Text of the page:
As I recently noted in a comment on another geneablogger's post about the slowing down of genealogy blogging (see Julie's Genealogy and History Hub), it was easier to blog when I started this blog - sharing census records and some of the many photographs was relatively easy and fun.

Now that I spend my genealogy time exploring my DNA matches and trying to contact them, I don't manage to find as much time to write blog posts, unless I get really excited about a new discovery.

Some of my favorite blog posts from the past year include:

Dad's Pet Goat
From July 2016: Dad's Pet Goat - This is now the fifth top-viewed post of all time on this blog.

From September 2016: David Freeland - 4th Great-Grandfather - I confirmed his burial location this year, as well as expanded the branch of his family tree with more descendants!

A follow-up to my November 2016 post about the Short Snorter with my Dad's signature - one of my brothers purchased it to give to another brother so it is now in the family!

From December 2016: DNA ~ Visual Phasing is one of my favorites of the year (for the DNA geneageeks in my audience). I have almost completed this project for all the chromosomes for me and my two brothers. I hope that known family members who have tested at AncestryDNA will upload their DNA to FamilyTreeDNA or GEDmatch which both have chromosome browsers. This will help me to fully complete this project and help me figure out how I am related to the genetic matches who contact me.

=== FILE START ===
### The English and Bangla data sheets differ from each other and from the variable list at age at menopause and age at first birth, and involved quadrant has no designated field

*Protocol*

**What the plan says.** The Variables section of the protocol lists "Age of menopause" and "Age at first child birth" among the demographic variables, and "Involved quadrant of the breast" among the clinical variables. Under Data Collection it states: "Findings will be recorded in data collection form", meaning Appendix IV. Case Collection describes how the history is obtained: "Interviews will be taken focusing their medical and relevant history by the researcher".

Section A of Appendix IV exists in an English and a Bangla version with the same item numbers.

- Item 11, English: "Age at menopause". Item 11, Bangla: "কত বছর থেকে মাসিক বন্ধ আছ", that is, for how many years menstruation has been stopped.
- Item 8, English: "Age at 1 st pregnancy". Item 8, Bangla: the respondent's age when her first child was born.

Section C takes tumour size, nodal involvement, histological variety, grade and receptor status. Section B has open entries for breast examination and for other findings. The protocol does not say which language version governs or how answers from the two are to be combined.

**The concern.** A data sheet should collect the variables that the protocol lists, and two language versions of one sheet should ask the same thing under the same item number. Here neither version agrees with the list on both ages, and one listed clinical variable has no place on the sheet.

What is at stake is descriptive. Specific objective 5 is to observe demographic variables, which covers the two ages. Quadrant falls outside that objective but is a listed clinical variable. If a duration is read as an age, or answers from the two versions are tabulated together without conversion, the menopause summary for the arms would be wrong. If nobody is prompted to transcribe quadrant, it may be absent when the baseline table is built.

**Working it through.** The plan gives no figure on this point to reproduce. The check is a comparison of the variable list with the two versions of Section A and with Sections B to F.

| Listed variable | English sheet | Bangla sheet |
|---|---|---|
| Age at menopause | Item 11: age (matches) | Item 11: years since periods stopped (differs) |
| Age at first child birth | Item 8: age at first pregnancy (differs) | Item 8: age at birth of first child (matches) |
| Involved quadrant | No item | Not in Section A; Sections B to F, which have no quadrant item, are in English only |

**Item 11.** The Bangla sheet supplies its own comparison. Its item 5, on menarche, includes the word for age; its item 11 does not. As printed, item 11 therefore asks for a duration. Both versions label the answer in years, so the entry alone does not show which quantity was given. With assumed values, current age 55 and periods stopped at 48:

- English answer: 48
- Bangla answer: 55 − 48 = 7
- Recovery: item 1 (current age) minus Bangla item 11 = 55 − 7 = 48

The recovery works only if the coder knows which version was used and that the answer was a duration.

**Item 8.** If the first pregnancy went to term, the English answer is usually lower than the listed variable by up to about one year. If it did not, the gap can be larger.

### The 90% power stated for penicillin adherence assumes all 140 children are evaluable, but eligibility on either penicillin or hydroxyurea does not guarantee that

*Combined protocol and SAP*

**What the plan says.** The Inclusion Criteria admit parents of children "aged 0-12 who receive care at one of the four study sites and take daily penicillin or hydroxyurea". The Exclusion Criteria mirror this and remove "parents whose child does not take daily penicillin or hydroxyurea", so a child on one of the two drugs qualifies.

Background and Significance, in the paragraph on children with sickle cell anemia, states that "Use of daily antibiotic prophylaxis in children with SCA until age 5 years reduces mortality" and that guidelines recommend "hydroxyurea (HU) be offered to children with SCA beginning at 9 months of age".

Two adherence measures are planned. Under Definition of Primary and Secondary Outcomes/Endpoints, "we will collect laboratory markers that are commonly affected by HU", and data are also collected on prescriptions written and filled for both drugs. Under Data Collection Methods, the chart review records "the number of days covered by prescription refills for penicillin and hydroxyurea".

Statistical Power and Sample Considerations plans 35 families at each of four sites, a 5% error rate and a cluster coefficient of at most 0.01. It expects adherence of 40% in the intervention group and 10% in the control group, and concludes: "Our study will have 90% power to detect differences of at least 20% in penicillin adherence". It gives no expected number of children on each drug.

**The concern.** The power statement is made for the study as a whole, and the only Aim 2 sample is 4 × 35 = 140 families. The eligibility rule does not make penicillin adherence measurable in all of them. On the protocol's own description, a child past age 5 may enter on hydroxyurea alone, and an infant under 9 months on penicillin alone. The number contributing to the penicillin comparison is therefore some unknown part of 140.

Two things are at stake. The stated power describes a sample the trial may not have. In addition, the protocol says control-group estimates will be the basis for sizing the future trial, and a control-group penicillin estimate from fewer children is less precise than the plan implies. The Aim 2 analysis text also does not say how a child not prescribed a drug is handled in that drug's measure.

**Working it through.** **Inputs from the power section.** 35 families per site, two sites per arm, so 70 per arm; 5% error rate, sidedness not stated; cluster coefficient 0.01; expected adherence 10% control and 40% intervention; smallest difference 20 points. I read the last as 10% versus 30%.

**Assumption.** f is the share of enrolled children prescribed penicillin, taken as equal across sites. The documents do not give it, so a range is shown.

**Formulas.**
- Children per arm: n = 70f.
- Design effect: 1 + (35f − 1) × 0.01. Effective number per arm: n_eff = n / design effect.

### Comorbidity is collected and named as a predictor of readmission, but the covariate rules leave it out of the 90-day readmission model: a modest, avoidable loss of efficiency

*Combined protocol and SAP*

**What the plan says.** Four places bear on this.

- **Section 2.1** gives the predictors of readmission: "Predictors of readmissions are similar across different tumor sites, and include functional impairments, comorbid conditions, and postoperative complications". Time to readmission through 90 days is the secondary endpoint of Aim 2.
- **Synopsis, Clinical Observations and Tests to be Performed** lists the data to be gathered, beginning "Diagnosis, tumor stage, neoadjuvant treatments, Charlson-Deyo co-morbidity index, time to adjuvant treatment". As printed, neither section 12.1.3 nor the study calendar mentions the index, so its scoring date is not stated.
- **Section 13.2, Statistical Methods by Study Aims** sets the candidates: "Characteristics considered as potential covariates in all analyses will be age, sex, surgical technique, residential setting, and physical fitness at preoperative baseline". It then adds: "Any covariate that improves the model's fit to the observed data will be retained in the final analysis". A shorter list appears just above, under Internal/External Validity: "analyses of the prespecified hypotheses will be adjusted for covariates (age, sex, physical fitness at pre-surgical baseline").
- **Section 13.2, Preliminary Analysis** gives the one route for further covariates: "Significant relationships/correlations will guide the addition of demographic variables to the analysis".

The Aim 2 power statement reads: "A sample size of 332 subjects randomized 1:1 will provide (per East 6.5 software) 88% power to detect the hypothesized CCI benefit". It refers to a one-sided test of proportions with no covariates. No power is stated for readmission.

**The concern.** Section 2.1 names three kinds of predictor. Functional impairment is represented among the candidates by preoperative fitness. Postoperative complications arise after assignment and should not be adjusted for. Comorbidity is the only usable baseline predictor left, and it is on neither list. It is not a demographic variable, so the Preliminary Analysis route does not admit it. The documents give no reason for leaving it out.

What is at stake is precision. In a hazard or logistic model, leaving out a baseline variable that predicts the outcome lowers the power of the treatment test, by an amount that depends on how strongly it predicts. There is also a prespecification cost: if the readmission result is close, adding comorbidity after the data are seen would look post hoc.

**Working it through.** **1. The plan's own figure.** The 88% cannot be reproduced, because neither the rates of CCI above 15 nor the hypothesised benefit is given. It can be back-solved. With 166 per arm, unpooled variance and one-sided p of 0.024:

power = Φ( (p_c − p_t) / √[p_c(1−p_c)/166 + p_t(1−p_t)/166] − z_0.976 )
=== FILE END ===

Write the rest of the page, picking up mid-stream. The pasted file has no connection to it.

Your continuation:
From March 2017: I Found My Great-Grandfather on DeadFred!

Looking ahead, I have taken advantage of the DNA sales going on right now and have purchased DNA tests for my sons. (Son #1 actually asked about it!) With three of their four grandparents having tested, it will be interesting to see how much DNA they share with each grandparent and with their uncles!

Next week I will be at NERGC and I will blog about it. (To get in the mood for NERGC, see my interviews with The Photo Detective, Maureen Taylor and Your DNA Guide, Diahan Southard.)

Thank you for continuing to read my blog and I hope to keep sharing family photos, family finds, and educational DNA posts.

Saturday, April 15, 2017

Searching for Adsit in The Courier-Journal

Newspapers.com just updated its collection of issues from The Courier-Journal (Louisville, KY). (Click on the image to go right to searching this newspaper. This is a subscription website.) My great-grandmother was born in Kentucky and I have found her in this newspaper in the past. (See Bowmie Ashby's 1890 Wedding.)